“I understood that these loaches were different from the others I had seen before, but I could not immediately understand which genus they belonged to,” explains Kaya.
One key feature that separates the species from four other loaches in the area is their vertical striping.
“I was very excited when I saw the distinctive bands in the last individual I caught towards the end of the study in the creek,” says Kaya. “I immediately opened my laptop and looked at the original drawing of the Batman River Loach.”
It seemed like a match, but Kaya wanted to know if other ichthyologists agreed. Next, he sent a picture to Freyhof, who confirmed that he agreed: it had to be the Batman River Loach.
During their nine-day expedition in October 2021, Kaya and Oral found 14 Batman River Loaches in the Sarim Stream and nine more in the Han Stream.They also met with local residents, including some who have reported seeing a fish resembling the Batman River Loach. Because it’s incredibly difficult to distinguish between loach species in the area, explains Kaya, the fish can be easily misidentified.
Though scientists say more research is needed to determine threats to the fish, they blame the dam, pollution, and recent droughts for the species’ near disappearance. When the dam shuts off water flow, Kaya explains, it cuts off the fishes’ access to food, new habitat, and breeding grounds. The fact they found nearly two dozen loaches is a clue that the species has managed to survive despite these threats, but the population is fragile.
“While the species is doing better than I expected, we cannot say that the species is not threatened,” says Kaya. “We think the species is restricted to the upper part of the dam, and only in a few streams.”
Another threat to the species is drought, which has been exacerbated by climate change in recent years. When Kaya was searching for the species, he was surprised to see certain tributaries of the river were dry for the first time given his 12 years of experience working in Anatolia.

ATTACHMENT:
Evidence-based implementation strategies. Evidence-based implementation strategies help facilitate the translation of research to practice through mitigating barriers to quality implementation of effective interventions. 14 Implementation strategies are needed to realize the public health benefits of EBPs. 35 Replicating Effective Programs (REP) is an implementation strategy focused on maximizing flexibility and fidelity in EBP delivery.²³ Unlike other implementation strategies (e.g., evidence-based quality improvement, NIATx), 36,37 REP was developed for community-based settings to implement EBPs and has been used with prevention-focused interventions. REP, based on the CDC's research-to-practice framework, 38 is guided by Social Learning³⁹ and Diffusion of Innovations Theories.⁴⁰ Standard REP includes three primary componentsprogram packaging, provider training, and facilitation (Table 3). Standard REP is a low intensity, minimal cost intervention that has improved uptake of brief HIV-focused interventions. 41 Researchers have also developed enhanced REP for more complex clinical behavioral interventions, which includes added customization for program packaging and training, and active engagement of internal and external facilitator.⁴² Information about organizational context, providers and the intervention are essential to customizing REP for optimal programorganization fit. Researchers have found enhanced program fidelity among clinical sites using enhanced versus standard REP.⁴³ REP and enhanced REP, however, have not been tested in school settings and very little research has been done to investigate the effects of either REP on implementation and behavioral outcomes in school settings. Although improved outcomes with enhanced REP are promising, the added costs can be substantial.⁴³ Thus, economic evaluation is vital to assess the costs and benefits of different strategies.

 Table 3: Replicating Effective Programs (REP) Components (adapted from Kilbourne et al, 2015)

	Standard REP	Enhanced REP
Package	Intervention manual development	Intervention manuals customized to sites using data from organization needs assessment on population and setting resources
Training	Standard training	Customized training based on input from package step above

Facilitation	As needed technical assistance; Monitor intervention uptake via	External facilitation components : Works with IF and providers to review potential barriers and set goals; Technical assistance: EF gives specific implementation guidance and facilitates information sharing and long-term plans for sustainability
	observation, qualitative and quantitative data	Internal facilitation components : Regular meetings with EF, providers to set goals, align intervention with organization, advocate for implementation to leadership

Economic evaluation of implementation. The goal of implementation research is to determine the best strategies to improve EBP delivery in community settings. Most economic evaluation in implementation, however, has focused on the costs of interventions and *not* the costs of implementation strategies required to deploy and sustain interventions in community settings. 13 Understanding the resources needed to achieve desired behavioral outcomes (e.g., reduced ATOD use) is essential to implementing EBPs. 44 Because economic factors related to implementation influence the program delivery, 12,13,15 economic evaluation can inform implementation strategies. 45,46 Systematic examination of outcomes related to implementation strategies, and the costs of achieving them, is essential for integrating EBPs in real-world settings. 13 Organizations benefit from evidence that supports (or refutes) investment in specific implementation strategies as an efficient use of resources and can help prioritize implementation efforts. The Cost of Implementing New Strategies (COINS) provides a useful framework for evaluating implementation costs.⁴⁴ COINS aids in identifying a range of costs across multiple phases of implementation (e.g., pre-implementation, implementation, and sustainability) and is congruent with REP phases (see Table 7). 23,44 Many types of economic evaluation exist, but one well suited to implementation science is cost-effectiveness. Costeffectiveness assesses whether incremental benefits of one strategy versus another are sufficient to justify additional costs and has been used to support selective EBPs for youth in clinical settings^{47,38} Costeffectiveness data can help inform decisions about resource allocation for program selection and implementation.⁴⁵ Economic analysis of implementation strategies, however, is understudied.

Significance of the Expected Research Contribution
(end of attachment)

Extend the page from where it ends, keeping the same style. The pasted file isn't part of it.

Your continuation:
While a tiny fish like the Batman River Loach may seem like an inconsequential species to lose, the rediscovery is a reminder that every member of an ecosystem matters.
“As a geneticist, I hear, ‘It's a little fish, why do you bother?’” says Oral. “But it’s not that simple. We can’t say that if we lose the species, it doesn’t matter—there’s no such a thing in biology.”
The loach may be small, she says, but its role in the ecosystem shouldn’t be underestimated.
Next, Kaya and Oral plan to look for the fish in other streams and rivers in the region to better understand where Batman River Loaches have managed to survive, and how to best protect the species.
The pair also have their eyes set on another of the Top 10 Most Wanted Lost Fishes native to Turkey, the Mesopotamian Barbel, and hope they’ll be as lucky.
“We need to know what is lost, therefore we can find it,” says Kaya.
Corryn Wetzel is a freelance science journalist based in Brooklyn, New York. After completing her undergraduate degree in English, Corryn joined the communications team at the Smithsonian’s National Zoo and Conservation Biology Institute. Her time at the zoo sparked an interest in science writing and led her to pursue a master's degree at New York University's Science, Health, and Environmental Reporting Program. Corryn is passionate about telling stories that make science exciting and empowering to all readers. When she's not writing about animals, Corryn is birding in Brooklyn's public parks and frequenting her local bagel shop. Her work has appeared in Audubon magazine, Smithsonian magazine, National Geographic and others.